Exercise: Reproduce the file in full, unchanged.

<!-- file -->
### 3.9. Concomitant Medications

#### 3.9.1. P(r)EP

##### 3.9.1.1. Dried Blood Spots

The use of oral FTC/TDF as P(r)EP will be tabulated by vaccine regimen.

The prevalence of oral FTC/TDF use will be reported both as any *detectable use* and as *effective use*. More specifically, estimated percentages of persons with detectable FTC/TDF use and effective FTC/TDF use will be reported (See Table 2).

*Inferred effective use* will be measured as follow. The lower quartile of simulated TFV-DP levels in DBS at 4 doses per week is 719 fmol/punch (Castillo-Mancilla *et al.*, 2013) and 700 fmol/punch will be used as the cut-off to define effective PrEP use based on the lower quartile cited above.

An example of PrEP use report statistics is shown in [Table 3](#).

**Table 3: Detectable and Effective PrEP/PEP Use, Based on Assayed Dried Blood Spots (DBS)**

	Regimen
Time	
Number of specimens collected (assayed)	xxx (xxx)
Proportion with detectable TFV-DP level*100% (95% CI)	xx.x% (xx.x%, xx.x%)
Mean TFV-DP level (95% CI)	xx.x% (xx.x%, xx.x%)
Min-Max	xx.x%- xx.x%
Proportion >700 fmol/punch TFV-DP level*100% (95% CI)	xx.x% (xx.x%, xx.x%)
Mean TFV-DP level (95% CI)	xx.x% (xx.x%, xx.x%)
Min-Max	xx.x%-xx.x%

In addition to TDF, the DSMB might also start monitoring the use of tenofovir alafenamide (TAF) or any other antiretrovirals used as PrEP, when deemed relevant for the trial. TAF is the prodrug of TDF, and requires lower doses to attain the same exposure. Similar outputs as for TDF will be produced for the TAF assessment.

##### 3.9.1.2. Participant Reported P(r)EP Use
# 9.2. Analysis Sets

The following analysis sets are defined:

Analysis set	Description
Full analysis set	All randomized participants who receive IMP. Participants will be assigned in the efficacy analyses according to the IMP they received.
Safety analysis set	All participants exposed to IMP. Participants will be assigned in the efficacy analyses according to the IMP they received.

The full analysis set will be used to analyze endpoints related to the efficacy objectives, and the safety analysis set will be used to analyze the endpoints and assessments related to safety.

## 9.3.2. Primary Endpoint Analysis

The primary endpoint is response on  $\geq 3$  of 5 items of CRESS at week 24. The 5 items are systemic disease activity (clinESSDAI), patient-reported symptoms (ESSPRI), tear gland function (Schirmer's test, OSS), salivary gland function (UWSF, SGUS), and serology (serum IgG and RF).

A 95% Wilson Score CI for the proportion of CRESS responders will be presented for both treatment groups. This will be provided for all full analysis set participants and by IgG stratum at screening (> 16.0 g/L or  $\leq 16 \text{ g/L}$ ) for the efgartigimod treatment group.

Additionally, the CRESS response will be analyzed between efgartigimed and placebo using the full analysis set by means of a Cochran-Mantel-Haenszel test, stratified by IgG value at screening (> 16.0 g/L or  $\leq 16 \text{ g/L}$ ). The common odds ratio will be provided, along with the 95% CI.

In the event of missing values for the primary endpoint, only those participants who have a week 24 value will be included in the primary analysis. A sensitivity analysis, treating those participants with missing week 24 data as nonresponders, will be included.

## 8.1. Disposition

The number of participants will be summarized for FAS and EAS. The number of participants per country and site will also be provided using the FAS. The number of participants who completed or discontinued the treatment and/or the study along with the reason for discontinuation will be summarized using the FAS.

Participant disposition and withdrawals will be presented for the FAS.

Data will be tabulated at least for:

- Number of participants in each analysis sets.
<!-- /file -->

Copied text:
### 3.9. Concomitant Medications

#### 3.9.1. P(r)EP

##### 3.9.1.1. Dried Blood Spots

The use of oral FTC/TDF as P(r)EP will be tabulated by vaccine regimen.

The prevalence of oral FTC/TDF use will be reported both as any *detectable use* and as *effective use*. More specifically, estimated percentages of persons with detectable FTC/TDF use and effective FTC/TDF use will be reported (See Table 2).

*Inferred effective use* will be measured as follow. The lower quartile of simulated TFV-DP levels in DBS at 4 doses per week is 719 fmol/punch (Castillo-Mancilla *et al.*, 2013) and 700 fmol/punch will be used as the cut-off to define effective PrEP use based on the lower quartile cited above.

An example of PrEP use report statistics is shown in [Table 3](#).

**Table 3: Detectable and Effective PrEP/PEP Use, Based on Assayed Dried Blood Spots (DBS)**

	Regimen
Time	
Number of specimens collected (assayed)	xxx (xxx)
Proportion with detectable TFV-DP level*100% (95% CI)	xx.x% (xx.x%, xx.x%)
Mean TFV-DP level (95% CI)	xx.x% (xx.x%, xx.x%)
Min-Max	xx.x%- xx.x%
Proportion >700 fmol/punch TFV-DP level*100% (95% CI)	xx.x% (xx.x%, xx.x%)
Mean TFV-DP level (95% CI)	xx.x% (xx.x%, xx.x%)
Min-Max	xx.x%-xx.x%

In addition to TDF, the DSMB might also start monitoring the use of tenofovir alafenamide (TAF) or any other antiretrovirals used as PrEP, when deemed relevant for the trial. TAF is the prodrug of TDF, and requires lower doses to attain the same exposure. Similar outputs as for TDF will be produced for the TAF assessment.

##### 3.9.1.2. Participant Reported P(r)EP Use
# 9.2. Analysis Sets

The following analysis sets are defined:

Analysis set	Description
Full analysis set	All randomized participants who receive IMP. Participants will be assigned in the efficacy analyses according to the IMP they received.
Safety analysis set	All participants exposed to IMP. Participants will be assigned in the efficacy analyses according to the IMP they received.

The full analysis set will be used to analyze endpoints related to the efficacy objectives, and the safety analysis set will be used to analyze the endpoints and assessments related to safety.

## 9.3.2. Primary Endpoint Analysis

The primary endpoint is response on  $\geq 3$  of 5 items of CRESS at week 24. The 5 items are systemic disease activity (clinESSDAI), patient-reported symptoms (ESSPRI), tear gland function (Schirmer's test, OSS), salivary gland function (UWSF, SGUS), and serology (serum IgG and RF).

A 95% Wilson Score CI for the proportion of CRESS responders will be presented for both treatment groups. This will be provided for all full analysis set participants and by IgG stratum at screening (> 16.0 g/L or  $\leq 16 \text{ g/L}$ ) for the efgartigimod treatment group.

Additionally, the CRESS response will be analyzed between efgartigimed and placebo using the full analysis set by means of a Cochran-Mantel-Haenszel test, stratified by IgG value at screening (> 16.0 g/L or  $\leq 16 \text{ g/L}$ ). The common odds ratio will be provided, along with the 95% CI.

In the event of missing values for the primary endpoint, only those participants who have a week 24 value will be included in the primary analysis. A sensitivity analysis, treating those participants with missing week 24 data as nonresponders, will be included.

## 8.1. Disposition

The number of participants will be summarized for FAS and EAS. The number of participants per country and site will also be provided using the FAS. The number of participants who completed or discontinued the treatment and/or the study along with the reason for discontinuation will be summarized using the FAS.

Participant disposition and withdrawals will be presented for the FAS.

Data will be tabulated at least for:

- Number of participants in each analysis sets.